The puzzle diagram on the right suggests a different framework for a single science, where experience is considered to be a joint function of mind and matter. In this perspective, satisfying, specifying, and affording become the objects of study - where these objects are considered to be duals. That is, they reflect relations spanning mind and matter. Thus, each object is ill-defined without specification of both aspects. Thus, the affordance of graspable reflects a relation between the size of an object (e.g., a basketball) and the size of a hand. The specificity depends on a relation between structure in an optical array (e.g., patterns of angular expansion) and an appropriately tuned sensor (e.g., a well-tuned, attentive eye). The satisfying attribute depends on the relation between intentions, needs, or desires (desire for nutrition) and the actual physical consequences (e.g. the digestibility of an object).

The duals of affording, specifying, and satisfying are suggested as the fundamental objects of study for a unified science of experience. These objects are duals in the sense that they refer to relations over mind and matter.

In a recent article on new approaches to designing human experiences, Sanders and Stappers (2008) write "We are heading into a world where experience trumps reality." I think that perhaps William James and Robert Pirsig might suggest something even more drastic.  They would perhaps argue that - experience is reality!

This is a major theme developed in our book What Matters. The claim is that the parsing in the left puzzle diagram that treats mind and matter as independent objects of study, breaks human experience into pieces that will never add up to a coherent narrative. On the other hand, we argue that the parsing represented in the right puzzle diagram is a parsing that may be a first step toward a unified science of human experience that spans mind and matter.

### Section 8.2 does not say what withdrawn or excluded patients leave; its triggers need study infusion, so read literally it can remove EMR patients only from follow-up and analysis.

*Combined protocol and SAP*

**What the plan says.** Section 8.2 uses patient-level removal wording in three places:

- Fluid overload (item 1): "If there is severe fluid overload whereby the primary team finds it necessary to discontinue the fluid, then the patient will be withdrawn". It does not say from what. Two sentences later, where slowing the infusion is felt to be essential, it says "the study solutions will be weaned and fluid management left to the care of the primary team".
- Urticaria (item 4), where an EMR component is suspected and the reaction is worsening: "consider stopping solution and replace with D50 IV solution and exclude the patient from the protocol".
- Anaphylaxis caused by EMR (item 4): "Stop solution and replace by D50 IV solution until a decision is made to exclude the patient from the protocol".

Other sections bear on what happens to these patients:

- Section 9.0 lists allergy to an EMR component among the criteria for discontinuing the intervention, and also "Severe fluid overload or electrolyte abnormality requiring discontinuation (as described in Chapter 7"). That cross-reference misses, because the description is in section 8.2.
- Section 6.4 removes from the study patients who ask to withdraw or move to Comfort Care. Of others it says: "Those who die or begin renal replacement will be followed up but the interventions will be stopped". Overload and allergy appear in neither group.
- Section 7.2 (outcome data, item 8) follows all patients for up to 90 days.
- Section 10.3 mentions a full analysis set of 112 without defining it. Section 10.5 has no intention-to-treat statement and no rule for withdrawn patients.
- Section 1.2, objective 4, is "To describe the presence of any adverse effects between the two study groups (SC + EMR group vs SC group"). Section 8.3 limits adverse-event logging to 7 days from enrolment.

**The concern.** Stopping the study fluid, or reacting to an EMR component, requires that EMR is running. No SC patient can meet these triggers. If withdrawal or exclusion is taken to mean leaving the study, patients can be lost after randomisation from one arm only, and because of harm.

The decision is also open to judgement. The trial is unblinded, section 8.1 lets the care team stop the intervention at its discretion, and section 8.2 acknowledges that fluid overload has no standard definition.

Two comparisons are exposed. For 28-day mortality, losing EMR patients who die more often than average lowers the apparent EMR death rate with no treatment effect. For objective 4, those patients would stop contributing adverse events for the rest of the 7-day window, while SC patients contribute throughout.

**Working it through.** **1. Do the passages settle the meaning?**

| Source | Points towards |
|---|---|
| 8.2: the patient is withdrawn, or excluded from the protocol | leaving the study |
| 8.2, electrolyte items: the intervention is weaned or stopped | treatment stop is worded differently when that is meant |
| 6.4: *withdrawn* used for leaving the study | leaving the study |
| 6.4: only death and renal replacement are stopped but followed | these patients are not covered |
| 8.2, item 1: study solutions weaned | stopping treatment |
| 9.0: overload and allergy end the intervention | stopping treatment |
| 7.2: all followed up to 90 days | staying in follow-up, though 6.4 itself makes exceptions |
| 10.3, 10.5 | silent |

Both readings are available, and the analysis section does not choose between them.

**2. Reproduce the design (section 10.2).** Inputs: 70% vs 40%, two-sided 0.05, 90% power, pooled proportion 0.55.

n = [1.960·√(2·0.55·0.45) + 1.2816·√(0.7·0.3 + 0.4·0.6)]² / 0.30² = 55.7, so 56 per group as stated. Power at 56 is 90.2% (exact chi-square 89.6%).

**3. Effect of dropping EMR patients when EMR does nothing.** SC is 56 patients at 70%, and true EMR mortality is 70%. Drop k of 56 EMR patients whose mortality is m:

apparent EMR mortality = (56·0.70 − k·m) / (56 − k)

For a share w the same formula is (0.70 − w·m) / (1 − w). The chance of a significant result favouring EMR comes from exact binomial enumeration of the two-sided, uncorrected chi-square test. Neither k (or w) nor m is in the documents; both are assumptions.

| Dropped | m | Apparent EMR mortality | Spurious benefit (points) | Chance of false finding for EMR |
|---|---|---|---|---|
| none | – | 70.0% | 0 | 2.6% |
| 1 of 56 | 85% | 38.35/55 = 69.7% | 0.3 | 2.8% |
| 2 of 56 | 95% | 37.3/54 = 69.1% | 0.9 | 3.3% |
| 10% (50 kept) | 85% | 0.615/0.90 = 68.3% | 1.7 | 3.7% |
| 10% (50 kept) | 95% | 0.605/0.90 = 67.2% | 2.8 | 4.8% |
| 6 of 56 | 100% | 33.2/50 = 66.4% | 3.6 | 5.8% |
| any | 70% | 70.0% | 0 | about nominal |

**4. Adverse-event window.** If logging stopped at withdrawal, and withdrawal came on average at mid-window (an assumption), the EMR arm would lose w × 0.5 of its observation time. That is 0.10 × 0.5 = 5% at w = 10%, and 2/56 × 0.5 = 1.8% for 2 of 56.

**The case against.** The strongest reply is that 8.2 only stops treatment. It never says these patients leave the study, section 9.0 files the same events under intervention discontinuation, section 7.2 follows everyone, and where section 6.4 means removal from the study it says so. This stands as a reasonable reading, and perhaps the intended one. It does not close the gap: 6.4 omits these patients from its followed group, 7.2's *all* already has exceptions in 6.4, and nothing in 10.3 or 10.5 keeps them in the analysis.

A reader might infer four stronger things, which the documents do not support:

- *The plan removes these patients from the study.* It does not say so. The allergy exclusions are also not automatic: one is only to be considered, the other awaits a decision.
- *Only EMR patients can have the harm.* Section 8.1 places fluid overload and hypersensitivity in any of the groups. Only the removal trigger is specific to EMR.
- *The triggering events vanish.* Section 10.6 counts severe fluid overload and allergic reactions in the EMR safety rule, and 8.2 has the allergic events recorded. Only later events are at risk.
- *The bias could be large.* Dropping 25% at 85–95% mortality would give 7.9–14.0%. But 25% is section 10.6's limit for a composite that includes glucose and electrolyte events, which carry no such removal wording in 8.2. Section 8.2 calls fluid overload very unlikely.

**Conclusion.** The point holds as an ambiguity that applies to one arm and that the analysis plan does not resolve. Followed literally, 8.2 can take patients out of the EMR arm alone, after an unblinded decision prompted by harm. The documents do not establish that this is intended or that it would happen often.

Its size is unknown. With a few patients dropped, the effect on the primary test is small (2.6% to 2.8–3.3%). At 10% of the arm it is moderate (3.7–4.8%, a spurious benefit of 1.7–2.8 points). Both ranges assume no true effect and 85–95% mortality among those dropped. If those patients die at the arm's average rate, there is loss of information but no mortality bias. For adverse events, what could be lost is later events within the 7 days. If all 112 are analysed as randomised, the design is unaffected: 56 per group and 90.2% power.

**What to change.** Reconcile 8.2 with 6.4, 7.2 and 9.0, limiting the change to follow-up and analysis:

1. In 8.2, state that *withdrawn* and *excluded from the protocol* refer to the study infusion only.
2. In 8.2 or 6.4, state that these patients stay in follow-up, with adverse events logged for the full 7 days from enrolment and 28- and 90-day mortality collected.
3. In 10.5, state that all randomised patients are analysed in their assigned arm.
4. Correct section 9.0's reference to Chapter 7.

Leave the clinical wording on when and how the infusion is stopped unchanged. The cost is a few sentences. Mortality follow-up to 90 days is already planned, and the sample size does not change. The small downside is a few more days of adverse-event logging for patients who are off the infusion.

Keenness of mental perception and understanding; discernment; penetration.

Knowing versus Seeing

In studying human performance, I have been most curious about expertise or skill; and my original intuitions came from my own experiences in sports. My initial motivation was to discover the 'magical' attribute that separated me from the really excellent athletes. At the start I tended to frame the questions as "What do they know that I don't know?"  But as I began to explore deeper, I quickly reframed the question to "What do they see that I don't see?" Or more generally, "what do they sense; or what are they attuned to that I am not sensitive to?"  This change of perspective was strongly influenced by Eleanor Gibson's work on perceptual learning and de Groot's work on expertise in chess.

I don't think it is necessarily an either/or proposition with respect to knowing versus seeing. I expect that both knowing and seeing are involved, but there is an important difference between these two ways of framing the research question. Approaches focused on knowing tend to see expertise as a result of accrual of knowledge that can be 'added to' the information available through perception that allows better mental computations.  The general implication is that experts have a more extensive data base to tap into.